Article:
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EARLY WARNING SIGNS
HOW ASSEMBLY LEADERS TREAT SCHROEDER WILL SHOW THEIR SERIOUSNESS ABOUT REFORM

Assemblyman-elect Mark Schroeder is as good as his word. Instead of wasting time, waiting for his January inauguration, the newly elected Democrat has begun to press the issue that he rode to an overwhelming margin of victory: the broken state budget process.

More than a month before he takes the seat being vacated by Brian Higgins, the Erie County legislator on Friday issued a press release calling on Assembly Speaker Sheldon Silver and the chamber's other Democrats to sign a pledge promising to pass the 2005-06 state budget on time. This is not likely to be received well in the halls of a legislature whose leaders believe their system works just fine, and it is their critics who are deranged. This, even though the budget has been late for 20 consecutive years, and counting.

Indeed, Schroeder could see any or all of the usual adolescent responses: poor committee assignments, angry hang-ups, unreturned calls and, if he still refuses to back down, a party effort to defeat him two years hence. It's the Albany way.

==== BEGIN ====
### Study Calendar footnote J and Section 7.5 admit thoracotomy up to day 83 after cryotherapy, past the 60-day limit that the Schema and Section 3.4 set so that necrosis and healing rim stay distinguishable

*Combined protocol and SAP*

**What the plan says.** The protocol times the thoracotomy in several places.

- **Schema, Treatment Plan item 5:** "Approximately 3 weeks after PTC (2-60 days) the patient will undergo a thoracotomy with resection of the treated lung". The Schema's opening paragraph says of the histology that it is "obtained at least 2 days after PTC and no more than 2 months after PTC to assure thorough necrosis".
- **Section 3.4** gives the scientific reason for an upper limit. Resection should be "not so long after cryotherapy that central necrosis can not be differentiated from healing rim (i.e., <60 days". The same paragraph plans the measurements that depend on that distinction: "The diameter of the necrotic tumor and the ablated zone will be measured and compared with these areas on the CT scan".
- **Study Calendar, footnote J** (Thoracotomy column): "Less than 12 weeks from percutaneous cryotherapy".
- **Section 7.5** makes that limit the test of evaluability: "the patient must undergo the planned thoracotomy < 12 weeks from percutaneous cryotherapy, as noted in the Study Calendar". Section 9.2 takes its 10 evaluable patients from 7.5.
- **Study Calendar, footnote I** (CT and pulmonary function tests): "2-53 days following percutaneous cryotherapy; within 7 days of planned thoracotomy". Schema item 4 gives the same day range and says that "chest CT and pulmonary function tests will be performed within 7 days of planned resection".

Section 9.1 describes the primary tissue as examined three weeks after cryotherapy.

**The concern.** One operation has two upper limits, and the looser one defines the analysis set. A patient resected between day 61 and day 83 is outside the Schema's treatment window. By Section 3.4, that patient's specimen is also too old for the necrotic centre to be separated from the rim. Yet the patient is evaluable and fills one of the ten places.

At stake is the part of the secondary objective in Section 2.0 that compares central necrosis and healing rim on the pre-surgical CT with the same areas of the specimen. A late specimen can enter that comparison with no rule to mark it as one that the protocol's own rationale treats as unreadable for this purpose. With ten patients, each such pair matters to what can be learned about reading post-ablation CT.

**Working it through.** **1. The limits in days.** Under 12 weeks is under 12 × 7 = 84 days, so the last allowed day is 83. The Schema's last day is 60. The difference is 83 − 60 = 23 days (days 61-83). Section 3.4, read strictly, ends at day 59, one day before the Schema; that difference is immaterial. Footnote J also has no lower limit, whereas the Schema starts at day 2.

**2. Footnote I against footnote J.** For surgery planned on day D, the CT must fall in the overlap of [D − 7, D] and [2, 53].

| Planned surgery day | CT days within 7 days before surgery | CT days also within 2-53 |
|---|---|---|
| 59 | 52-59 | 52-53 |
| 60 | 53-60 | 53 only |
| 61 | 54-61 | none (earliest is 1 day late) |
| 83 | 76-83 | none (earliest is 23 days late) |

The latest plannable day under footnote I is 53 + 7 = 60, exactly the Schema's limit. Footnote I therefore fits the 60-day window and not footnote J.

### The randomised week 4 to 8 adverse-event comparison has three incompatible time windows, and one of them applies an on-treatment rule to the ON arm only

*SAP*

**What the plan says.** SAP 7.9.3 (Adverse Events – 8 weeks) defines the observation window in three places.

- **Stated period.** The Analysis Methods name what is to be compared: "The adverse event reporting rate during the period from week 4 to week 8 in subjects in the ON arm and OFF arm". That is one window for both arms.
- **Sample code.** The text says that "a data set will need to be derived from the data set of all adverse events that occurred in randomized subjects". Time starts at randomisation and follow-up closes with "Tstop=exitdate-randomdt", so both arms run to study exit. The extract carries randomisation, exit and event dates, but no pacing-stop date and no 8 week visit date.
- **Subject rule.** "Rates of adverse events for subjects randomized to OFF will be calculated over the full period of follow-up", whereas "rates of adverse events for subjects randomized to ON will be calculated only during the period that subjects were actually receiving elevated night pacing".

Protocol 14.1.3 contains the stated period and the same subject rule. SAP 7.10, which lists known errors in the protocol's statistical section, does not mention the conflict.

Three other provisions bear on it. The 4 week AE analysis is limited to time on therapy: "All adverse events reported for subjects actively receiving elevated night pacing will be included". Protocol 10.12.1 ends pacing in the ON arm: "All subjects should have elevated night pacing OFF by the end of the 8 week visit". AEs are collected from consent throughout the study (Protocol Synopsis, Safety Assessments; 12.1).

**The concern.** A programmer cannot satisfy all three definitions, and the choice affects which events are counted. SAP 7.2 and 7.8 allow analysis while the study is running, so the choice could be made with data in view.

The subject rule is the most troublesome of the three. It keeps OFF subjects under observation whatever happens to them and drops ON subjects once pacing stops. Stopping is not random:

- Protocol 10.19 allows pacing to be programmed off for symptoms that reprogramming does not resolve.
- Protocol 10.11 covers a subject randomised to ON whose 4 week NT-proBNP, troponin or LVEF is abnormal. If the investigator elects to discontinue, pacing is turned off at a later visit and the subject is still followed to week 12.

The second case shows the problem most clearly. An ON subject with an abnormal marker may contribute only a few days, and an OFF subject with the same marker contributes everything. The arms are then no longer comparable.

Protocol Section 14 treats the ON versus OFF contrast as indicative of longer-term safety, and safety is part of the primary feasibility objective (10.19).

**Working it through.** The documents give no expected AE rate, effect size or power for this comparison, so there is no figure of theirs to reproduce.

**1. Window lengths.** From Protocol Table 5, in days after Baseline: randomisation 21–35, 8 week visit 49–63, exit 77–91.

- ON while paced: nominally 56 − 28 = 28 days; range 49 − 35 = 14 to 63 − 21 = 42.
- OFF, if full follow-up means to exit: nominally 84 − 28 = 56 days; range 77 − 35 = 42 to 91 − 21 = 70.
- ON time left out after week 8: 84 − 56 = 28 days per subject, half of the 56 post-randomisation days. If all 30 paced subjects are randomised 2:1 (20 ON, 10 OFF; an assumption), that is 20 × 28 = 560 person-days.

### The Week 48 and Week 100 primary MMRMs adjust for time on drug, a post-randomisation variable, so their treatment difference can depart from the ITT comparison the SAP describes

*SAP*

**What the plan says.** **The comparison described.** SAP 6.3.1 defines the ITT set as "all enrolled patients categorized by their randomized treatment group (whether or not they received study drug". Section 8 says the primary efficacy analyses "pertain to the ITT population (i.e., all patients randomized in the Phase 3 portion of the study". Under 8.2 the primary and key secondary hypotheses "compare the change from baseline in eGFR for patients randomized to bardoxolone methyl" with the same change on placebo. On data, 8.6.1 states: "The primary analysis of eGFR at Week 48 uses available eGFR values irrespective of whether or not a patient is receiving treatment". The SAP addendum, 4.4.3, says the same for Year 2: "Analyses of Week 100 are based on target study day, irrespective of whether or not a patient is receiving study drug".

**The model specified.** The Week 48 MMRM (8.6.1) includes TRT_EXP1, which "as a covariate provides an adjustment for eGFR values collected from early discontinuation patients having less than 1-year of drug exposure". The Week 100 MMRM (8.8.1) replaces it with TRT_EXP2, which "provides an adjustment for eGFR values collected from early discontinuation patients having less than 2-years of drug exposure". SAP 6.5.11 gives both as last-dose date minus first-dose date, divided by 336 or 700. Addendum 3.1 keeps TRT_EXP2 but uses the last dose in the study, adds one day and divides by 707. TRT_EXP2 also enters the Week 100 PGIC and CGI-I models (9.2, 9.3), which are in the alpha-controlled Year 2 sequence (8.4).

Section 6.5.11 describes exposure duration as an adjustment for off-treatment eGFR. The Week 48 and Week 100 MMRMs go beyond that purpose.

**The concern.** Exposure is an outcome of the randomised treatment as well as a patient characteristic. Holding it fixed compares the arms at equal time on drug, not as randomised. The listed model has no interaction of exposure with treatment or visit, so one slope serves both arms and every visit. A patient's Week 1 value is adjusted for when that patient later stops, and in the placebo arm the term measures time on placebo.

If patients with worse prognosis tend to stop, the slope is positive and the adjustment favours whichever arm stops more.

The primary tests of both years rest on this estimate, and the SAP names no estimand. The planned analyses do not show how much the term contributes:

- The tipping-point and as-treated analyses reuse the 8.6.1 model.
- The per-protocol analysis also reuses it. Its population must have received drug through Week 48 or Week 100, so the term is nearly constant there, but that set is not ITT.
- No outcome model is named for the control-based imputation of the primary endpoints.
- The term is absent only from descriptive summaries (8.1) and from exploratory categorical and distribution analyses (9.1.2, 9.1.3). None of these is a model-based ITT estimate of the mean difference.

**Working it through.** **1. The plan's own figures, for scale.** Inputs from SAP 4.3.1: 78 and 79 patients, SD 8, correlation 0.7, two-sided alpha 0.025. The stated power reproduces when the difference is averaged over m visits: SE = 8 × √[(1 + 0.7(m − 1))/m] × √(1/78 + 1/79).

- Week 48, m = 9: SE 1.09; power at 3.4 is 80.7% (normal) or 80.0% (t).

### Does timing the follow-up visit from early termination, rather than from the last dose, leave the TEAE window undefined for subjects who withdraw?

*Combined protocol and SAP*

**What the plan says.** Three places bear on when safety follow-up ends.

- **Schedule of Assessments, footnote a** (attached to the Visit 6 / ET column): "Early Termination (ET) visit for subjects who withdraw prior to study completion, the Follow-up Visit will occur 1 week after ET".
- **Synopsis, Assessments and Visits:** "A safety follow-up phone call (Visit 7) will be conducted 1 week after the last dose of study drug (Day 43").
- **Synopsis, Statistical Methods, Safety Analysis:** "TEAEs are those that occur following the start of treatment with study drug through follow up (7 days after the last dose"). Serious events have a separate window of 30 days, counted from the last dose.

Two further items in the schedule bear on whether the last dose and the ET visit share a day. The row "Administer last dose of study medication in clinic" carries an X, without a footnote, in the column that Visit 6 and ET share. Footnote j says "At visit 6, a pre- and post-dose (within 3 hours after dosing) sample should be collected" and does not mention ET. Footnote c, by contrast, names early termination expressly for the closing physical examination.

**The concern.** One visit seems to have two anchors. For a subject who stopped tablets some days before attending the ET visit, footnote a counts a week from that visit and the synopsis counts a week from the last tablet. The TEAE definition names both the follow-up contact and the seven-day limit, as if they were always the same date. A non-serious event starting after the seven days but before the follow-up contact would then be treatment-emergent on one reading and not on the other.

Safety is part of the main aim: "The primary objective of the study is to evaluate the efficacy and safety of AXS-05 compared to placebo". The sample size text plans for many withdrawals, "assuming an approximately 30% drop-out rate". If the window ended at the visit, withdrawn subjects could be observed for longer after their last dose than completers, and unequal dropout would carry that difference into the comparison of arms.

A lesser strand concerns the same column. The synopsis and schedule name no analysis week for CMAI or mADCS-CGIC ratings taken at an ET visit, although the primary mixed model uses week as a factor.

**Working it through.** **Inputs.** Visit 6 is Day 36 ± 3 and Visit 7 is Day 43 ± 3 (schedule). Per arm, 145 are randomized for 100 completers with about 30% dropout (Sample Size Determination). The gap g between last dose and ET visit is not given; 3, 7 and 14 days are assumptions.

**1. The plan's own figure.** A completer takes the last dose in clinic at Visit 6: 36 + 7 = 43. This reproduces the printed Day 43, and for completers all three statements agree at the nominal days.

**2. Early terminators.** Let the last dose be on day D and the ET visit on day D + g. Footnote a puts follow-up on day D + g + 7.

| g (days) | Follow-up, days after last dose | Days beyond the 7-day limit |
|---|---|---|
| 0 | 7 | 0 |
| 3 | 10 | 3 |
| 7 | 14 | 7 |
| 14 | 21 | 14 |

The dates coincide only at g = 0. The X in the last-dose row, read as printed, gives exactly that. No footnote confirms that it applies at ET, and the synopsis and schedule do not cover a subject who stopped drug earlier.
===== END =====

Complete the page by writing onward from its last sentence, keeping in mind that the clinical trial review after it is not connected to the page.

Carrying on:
But the 145th District voters who elected their new representative with 72 percent of the vote made clear to Schroeder that the late budget was a real issue to them. This is an overwhelmingly Democratic district, but a blue-collar one, as well. These are people who understand the value of money and of constancy. They are New Yorkers who do not accept that a system so obviously broken should go unrepaired for two decades. Like most normal people -- that is, those who are not New York State legislators -- they see it as prima facie evidence of institutional dysfunction.

Schroeder is no legislative lightweight. Although he has served only two terms in the County Legislature, he has acquired a reputation for seeking answers to difficult problems. He has demonstrated a willingness to work across party lines and, most important, a commitment to achieving important goals.

Like all freshmen lawmakers, he will have to prove himself, and it's hard to believe he doesn't understand that or the difficult nature of the fight he has taken on. Nevertheless, he is a serious man who wants to reconcile his goals with the needs of his own leaders.

Residents of the district should keep close watch on the level of respect Assembly leaders accord the man they elected. In the treatment of Schroeder, they can fairly read just what state Democrats think of them and the issues they hold important.

If the new member from Western New York is given a hallway closet for office space and told to use the janitorial crew for staff, it won't be a good sign. This is going to be worth watching.